- Lack of process documentation, meaning more mistakes occur, and a high level of time investment from veteran staff required to train newcomers
- Lack of software which enforces the ‘right’ process, allowing mistakes to occur, creating friction in the existing team
- Using non-scalable methods to manage workload, e.g. paper or Excel, which increases in complexity as more people are added to the process
- This can create a negative feedback loop if not addressed. If the people with knowledge trapped in their head leave the business before it is documented, new staff have even less to work with
- Identify key processes, and document them (We have a handy guide to document processes as part of a digital transformation here), allowing others with minimal training to follow them
- Identify business critical knowledge which is only held in people’s heads, document that, and ensure others may now complete this process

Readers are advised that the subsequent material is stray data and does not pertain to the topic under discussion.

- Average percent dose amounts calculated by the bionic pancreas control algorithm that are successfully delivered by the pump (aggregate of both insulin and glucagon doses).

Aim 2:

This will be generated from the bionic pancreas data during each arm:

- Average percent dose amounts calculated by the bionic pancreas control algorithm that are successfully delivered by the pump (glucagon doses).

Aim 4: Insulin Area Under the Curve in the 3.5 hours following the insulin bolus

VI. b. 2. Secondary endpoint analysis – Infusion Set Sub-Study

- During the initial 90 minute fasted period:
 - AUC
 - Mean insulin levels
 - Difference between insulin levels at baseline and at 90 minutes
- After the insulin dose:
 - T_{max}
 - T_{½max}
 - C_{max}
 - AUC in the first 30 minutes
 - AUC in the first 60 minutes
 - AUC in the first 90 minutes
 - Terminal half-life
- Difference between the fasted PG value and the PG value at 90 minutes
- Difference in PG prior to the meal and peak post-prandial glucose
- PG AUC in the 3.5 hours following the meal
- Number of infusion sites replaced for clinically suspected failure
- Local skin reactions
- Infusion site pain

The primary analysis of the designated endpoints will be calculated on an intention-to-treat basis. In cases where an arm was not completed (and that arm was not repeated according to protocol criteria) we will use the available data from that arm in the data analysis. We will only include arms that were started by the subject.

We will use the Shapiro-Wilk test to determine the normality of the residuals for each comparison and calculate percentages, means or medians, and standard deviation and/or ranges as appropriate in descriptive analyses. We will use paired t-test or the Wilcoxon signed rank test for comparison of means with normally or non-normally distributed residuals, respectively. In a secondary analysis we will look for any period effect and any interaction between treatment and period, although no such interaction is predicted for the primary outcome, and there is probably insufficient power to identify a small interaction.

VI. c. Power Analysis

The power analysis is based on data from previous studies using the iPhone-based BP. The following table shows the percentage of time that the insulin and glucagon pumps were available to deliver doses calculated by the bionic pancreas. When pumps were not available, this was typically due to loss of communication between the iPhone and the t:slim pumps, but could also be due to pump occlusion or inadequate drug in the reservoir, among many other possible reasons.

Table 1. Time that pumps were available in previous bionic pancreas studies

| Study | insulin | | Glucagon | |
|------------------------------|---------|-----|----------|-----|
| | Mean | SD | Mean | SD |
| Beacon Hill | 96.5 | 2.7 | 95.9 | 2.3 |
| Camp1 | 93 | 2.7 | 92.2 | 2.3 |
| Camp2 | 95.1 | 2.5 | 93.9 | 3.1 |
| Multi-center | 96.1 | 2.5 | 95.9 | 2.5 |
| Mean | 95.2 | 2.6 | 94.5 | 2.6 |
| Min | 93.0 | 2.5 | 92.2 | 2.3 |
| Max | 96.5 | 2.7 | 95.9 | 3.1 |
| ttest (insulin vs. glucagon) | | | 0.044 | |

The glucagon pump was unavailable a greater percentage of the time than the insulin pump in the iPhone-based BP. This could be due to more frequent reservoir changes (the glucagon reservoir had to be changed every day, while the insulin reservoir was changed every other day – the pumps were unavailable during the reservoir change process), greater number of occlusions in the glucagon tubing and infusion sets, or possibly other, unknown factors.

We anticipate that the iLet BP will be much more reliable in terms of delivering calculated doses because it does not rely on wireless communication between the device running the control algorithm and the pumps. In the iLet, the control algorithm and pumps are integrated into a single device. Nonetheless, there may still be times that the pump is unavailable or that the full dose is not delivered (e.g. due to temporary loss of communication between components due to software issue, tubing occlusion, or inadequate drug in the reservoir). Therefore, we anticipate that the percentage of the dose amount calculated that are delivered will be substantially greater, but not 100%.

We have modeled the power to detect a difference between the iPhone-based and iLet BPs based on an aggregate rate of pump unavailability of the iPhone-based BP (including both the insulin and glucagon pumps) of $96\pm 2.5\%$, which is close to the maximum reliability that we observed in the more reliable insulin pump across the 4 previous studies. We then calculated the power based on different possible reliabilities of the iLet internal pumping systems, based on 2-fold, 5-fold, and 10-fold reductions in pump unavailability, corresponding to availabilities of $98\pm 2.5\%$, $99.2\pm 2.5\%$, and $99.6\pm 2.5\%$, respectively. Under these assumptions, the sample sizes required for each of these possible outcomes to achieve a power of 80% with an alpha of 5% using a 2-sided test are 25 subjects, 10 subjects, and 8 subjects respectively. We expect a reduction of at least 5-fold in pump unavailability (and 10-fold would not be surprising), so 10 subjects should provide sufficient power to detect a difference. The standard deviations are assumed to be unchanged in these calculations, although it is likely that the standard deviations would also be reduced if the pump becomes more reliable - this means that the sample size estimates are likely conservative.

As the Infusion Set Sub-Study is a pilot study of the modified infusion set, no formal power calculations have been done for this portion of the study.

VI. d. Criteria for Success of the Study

- Implement scalable software which enforces the correct process. Do you have key steps, or documentation/information which must be collected? Ensure a user cannot proceed unless they complete this correctly
- Identify and log issues which happen over and over, and then adjust the process/software to prevent these occurring again
5. Manual admin work leads to repeated mistakes
When a process is not enforced via software, it’s possible to deviate from the process, and make mistakes in doing so. Manual repetitive tasks such as data entry or report generation are error prone, and may create mistakes which are hard to spot.